Another option for relapsed or refractory hairy cell leukemia is moxetumomab pasudotox (Lumoxiti), an anti-CD22 recombinant immunotoxin approved by the US Food and Drug Administration (FDA) in September 2018. Approval was based on efficacy and safety data from a single-arm, open-label phase III clinical trial in 80 patients. In this trial, the durable complete response (CR) rate was 30%, the CR rate was 41%, and the objective response rate (CR and partial response) was 75%. Also, 80% of patients achieved hematologic remission. [35]

Hyperuricemia may occur during therapy in patients with hairy cell leukemia who have leukocytosis and high tumor burden. Add allopurinol at 300 mg per day orally.

In patients who relapse within 2 years after monotherapy, it is important to differentiate classic hairy cell leukemia from the variant form. If classic hairy cell leukemia is confirmed, the patient should be considered for re-treatment with an alternative purine analogue or combination chemoimmunotherapy. [36]

Therapy with rituximab alone given in 4 or 8 weekly courses produces responses less impressive than combination therapy with a purine analogue, which is effective in patients who relapse after initial monotherapy. However, there are no randomized trials to conclusively prove that combination chemoimmunotherapy is more effective than monotherapy and that simultaneous purine analogue therapy is better than deliveriy of treatment in series.

Vemurafnib is a BRAF kinase inhibitor that is approved for use in other diseases that harbor a BRAF V600 mutation. In a multicenter study in Italy and the United States, treatment with vemurafenib (at a dose of 960 mg twice daily) proved effective in patients with relapsed or refractory disease after treatment with a purine analogue. Vemurafenib was given for a median of 16 weeks in the Italian arm and 18 weeks in the US arm. The overall response rates were 96% (25 of 26 patients) after a median of 8 weeks in the Italian cohort and 100% (24 of 24) after a median of 12 weeks in the US cohort. The rates of complete response were 35% (9 of 26 patients) and 42% (10 of 24) in Italy and the US, respectively. [37]

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Surgical Care

Splenectomy was the first standard treatment modality for hairy cell leukemia and was used commonly in the past, but effective medical therapy has replaced splenectomy as the first-line treatment. Splenectomy is currently reserved for patients whose conditions fail to respond to systemic therapy or for those with bleeding from thrombocytopenia. Splenic size does not predict response to splenectomy. Patients undergoing splenectomy require appropriate vaccination.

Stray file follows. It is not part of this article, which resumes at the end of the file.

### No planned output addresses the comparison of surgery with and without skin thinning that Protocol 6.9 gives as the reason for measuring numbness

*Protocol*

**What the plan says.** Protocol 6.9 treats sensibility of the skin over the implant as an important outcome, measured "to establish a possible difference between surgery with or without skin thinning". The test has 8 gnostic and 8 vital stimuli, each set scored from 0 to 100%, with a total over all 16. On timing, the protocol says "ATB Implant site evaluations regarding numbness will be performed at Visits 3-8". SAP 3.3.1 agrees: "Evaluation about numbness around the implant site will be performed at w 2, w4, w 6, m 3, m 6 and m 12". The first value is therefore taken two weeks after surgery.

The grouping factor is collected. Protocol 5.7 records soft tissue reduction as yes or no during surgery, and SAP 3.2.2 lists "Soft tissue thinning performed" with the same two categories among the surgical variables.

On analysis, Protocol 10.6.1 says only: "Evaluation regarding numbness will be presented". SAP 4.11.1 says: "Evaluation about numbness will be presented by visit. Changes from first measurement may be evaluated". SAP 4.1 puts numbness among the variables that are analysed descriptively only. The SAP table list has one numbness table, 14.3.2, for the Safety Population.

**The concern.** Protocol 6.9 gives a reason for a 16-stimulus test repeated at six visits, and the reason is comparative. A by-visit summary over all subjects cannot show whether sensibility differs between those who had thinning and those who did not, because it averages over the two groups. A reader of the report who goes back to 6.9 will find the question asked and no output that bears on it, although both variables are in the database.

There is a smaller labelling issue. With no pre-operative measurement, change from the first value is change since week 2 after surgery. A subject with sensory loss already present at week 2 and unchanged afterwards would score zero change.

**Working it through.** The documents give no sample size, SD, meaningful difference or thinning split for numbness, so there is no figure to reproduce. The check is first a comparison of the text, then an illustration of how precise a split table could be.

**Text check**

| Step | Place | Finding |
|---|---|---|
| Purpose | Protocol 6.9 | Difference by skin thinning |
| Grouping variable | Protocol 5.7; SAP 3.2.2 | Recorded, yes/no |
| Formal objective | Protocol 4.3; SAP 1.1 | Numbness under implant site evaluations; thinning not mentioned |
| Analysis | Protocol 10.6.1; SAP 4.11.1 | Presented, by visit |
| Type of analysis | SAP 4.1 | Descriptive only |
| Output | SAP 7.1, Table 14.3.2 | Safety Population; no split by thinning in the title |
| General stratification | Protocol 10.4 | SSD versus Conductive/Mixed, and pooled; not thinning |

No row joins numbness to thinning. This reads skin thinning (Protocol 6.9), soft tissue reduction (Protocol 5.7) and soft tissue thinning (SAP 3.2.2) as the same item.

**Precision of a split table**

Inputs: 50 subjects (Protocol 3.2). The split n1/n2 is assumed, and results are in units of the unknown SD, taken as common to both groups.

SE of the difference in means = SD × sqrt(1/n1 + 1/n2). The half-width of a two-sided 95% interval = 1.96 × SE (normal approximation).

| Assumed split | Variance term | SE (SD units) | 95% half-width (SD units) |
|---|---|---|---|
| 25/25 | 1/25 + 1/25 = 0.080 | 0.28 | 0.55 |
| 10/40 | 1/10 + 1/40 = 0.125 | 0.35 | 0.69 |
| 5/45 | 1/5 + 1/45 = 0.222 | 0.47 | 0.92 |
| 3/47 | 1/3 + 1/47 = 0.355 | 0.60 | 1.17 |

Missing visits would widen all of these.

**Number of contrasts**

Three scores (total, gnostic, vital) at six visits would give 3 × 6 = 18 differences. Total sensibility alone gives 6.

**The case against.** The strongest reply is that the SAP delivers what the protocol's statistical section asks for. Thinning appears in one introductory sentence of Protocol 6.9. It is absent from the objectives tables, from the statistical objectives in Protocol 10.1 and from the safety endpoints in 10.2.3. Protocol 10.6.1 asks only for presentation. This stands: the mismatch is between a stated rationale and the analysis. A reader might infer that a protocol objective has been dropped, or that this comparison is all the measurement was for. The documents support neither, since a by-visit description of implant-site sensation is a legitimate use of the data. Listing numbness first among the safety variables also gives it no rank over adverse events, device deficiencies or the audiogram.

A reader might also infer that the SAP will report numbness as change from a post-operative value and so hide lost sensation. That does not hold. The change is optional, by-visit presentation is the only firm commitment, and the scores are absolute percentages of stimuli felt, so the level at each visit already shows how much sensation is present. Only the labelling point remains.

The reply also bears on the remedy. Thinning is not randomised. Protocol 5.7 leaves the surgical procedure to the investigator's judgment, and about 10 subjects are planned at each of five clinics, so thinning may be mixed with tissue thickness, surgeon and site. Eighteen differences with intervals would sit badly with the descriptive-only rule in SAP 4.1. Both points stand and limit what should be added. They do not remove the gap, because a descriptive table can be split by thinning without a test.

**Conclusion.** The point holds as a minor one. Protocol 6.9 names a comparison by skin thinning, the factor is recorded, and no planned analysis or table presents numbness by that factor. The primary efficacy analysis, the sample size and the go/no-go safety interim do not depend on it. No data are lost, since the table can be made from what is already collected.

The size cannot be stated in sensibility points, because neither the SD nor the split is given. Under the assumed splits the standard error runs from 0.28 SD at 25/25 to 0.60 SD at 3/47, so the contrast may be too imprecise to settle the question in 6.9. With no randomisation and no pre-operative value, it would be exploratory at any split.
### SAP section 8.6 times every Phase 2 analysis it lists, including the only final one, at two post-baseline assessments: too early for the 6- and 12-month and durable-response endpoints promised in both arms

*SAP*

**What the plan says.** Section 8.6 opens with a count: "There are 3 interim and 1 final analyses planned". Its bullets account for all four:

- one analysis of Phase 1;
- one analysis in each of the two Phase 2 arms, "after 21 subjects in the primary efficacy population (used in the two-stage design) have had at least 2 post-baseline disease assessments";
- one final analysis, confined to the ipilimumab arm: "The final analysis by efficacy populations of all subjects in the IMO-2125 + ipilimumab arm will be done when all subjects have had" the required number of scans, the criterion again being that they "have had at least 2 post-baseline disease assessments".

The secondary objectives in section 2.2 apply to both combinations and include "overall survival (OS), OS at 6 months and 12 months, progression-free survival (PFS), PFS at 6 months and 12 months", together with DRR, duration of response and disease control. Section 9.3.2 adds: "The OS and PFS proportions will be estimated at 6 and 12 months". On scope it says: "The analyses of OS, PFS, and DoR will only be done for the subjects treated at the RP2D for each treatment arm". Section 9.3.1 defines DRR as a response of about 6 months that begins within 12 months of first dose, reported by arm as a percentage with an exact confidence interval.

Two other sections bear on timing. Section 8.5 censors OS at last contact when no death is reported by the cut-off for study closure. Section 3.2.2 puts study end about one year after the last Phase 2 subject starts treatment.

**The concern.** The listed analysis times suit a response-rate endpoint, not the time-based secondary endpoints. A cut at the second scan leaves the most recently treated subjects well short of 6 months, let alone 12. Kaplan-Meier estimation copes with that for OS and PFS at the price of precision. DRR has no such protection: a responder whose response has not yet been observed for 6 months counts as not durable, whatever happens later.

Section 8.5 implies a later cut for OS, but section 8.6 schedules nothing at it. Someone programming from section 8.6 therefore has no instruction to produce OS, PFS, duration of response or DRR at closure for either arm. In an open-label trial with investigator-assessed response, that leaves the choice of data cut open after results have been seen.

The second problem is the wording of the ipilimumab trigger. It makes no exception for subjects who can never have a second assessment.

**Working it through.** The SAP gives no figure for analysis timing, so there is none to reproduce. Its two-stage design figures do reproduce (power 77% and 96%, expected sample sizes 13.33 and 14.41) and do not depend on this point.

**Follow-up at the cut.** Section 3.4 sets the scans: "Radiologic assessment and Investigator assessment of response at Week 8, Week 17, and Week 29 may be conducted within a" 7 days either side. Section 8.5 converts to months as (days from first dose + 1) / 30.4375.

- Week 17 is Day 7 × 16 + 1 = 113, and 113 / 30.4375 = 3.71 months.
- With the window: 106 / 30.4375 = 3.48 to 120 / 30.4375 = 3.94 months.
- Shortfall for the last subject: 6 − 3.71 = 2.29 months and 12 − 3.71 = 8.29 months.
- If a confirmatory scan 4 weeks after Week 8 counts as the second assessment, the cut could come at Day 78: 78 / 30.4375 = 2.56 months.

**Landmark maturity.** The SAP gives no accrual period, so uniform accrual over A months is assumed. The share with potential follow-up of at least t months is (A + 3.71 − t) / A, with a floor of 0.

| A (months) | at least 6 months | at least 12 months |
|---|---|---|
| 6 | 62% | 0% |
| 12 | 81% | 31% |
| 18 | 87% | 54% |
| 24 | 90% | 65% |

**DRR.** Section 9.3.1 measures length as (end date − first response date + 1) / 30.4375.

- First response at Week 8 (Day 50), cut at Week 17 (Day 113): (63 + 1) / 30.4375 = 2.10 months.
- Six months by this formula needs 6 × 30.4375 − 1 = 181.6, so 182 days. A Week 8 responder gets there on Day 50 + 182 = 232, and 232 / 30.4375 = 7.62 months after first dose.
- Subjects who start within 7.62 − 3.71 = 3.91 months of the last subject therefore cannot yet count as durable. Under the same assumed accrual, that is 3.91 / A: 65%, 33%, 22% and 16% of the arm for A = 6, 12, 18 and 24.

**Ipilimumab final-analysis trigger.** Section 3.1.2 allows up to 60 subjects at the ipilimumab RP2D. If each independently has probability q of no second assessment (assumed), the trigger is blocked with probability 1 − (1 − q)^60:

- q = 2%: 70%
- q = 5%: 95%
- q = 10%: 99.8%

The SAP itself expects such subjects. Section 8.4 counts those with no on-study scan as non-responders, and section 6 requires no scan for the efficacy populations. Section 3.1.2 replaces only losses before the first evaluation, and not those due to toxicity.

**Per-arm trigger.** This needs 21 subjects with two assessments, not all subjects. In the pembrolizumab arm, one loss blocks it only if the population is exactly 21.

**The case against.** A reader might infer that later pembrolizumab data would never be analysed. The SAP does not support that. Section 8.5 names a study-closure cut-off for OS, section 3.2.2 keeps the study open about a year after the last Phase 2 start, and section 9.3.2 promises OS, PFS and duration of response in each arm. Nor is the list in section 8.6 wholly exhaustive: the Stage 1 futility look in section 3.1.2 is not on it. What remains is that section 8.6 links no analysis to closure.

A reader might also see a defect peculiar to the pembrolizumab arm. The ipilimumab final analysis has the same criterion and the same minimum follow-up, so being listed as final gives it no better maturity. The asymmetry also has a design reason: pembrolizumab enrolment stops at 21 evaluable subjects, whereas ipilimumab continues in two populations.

Laparoscopic splenectomy has decreased the morbidity and duration of the postsurgical recovery period.

Although splenectomy does not produce pathologic remissions in the bone marrow, the peripheral blood cell counts improve in all three cell lines in approximately 40-70% of patients. This response occurs rapidly and usually lasts for a median of 20 months in approximately two thirds of patients, with an overall 5-year survival rate of 70%.

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Long-Term Monitoring

Hairy cell leukemia is usually indolent and protracted; late relapses occur. Long-term outpatient follow-up is necessary in most patients.

Evaluation of minimal residual disease by posttreatment bone marrow biopsies using anti-CD20 by flow cytometry reveals that 13-51% of patients in apparent CR had minimal residual disease. The presence of minimal residual disease appears to predict clinical relapse. Because a majority of patients respond very well to retreatment (92% response) or salvage treatment (80% response), no evidence supports treatment of minimal residual disease.

Newer therapies, such as the anti-CD20 monoclonal antibody rituximab, have been tested in patients with hairy cell leukemia that was refractory to standard treatment. In studies with small numbers of patients who received rituximab, results ranged from an overall response of 64% with a median duration of response of 14 months, to 100% response with a duration of 73 months, indicating that this form of therapy is active against hairy cell leukemia.